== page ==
Notes and Notices

On art, architecture and design

3/29/2012

People who make their world

Posted by Carren Jao Pineda |

The New York Times Style website had a wonderful piece up today courtesy of Leslie Williamson, photographer and author of "Handcrafted Modern." Leslie tells the story of Charles Bello, Richard Neutra's former intern who also worked for architect Henry Hill and the landscape architect Robert Royston.

Charles Bello in his Parabolic House. Photo by: Leslie Williamson for NYTimes.
Bello was an accomplished architect with sophisticated ideas of form and space (all of which I am basing on Leslie's photographs), but instead of chasing after the glories of commissions, he bought 400 acres of redwood in Northern California and proceeded to build the world he wanted to see.

He founded the Redwood Forest Institute. In the organization's website, he recounts this monumental decision to buy 400 acres:
When we first came onto our land 42 years ago, we were overwhelmed by the beauty of the land - the sand colored open meadows with spotted clumps of towering redwood trees reaching for the clear blue skies like huge perfect Christmas trees.  It was so serene and beautiful.  Then we saw the crystal clear waters of the North Fork of the Noyo River running through a primeval canyon right in the middle of the property which is a contained little 400 acre valley, at the end of the road, surrounded by steep forested mountains on all sides.  Unintentionally we found ourselves right in the middle of a major timber producing area.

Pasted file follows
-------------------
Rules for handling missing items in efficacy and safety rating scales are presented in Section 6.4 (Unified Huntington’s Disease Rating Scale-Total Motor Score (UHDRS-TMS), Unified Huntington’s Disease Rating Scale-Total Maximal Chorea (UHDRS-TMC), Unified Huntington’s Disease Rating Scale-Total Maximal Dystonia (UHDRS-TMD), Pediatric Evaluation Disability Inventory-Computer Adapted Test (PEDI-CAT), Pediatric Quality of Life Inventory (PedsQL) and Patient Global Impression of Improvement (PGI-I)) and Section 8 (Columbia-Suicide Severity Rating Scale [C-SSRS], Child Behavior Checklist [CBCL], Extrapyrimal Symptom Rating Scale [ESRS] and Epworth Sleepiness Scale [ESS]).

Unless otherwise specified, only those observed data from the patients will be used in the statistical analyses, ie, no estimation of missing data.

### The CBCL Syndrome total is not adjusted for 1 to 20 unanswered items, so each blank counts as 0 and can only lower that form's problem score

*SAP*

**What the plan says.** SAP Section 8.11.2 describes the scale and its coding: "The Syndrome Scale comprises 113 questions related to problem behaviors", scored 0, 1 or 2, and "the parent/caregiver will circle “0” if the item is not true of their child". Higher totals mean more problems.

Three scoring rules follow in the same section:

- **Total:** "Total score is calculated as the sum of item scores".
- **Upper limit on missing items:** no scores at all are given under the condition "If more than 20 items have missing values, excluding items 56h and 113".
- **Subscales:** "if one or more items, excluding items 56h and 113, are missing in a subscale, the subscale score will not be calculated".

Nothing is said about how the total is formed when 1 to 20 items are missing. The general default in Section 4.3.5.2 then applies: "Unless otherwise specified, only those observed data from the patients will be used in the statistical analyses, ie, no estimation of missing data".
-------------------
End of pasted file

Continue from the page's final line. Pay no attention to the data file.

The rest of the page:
We were looking to purchase  20 acres at the time and here we were looking at 400.  The entire area was for sale but in large parcels.  We said to ourselves, "This is never going to happen - how can we or anyone own such timeless beauty"?  At this moment we pledged  ourselves that if we could, by some miracle,  become owners, that we would be good stewards.
Bello supported his wife and family by going in to the Christmas tree business. "We learned that  Christmas trees require intensive labor but practically no capitol so we became Christmas tree growers." It worked. "With a mom and pop Christmas tree operation we were able to pay off our debts, raise and home school our two boys, develop gardens, orchards and upgrade our living situation." Bello was also able to work, simply for the joy of it. He produced lyrical structures that swoop and curve in delightful ways without ever disturbing its surrounding beauty. (See more photos over the NYTimes.)

Bello's Parabolic House with a subterranean greenhouse for growing vegetables and solar power system. Photo by Leslie Williamson for NY Times Style.
His was a courageous decision, but also the right one. Based on my own experience, many of us wander through life wondering where our next step should be. Instead of asking ourselves what we truly want, we often look to our neighbors for wisdom. We wonder what everyone else is doing and, without noticing it, slip into a narrow definition of success.

Reading Bello's story, I wonder if he had ever wondered what it would be like if he had built his own practice in public? I also wonder, is there any way to visit this place? It sounds like a slice of paradise.

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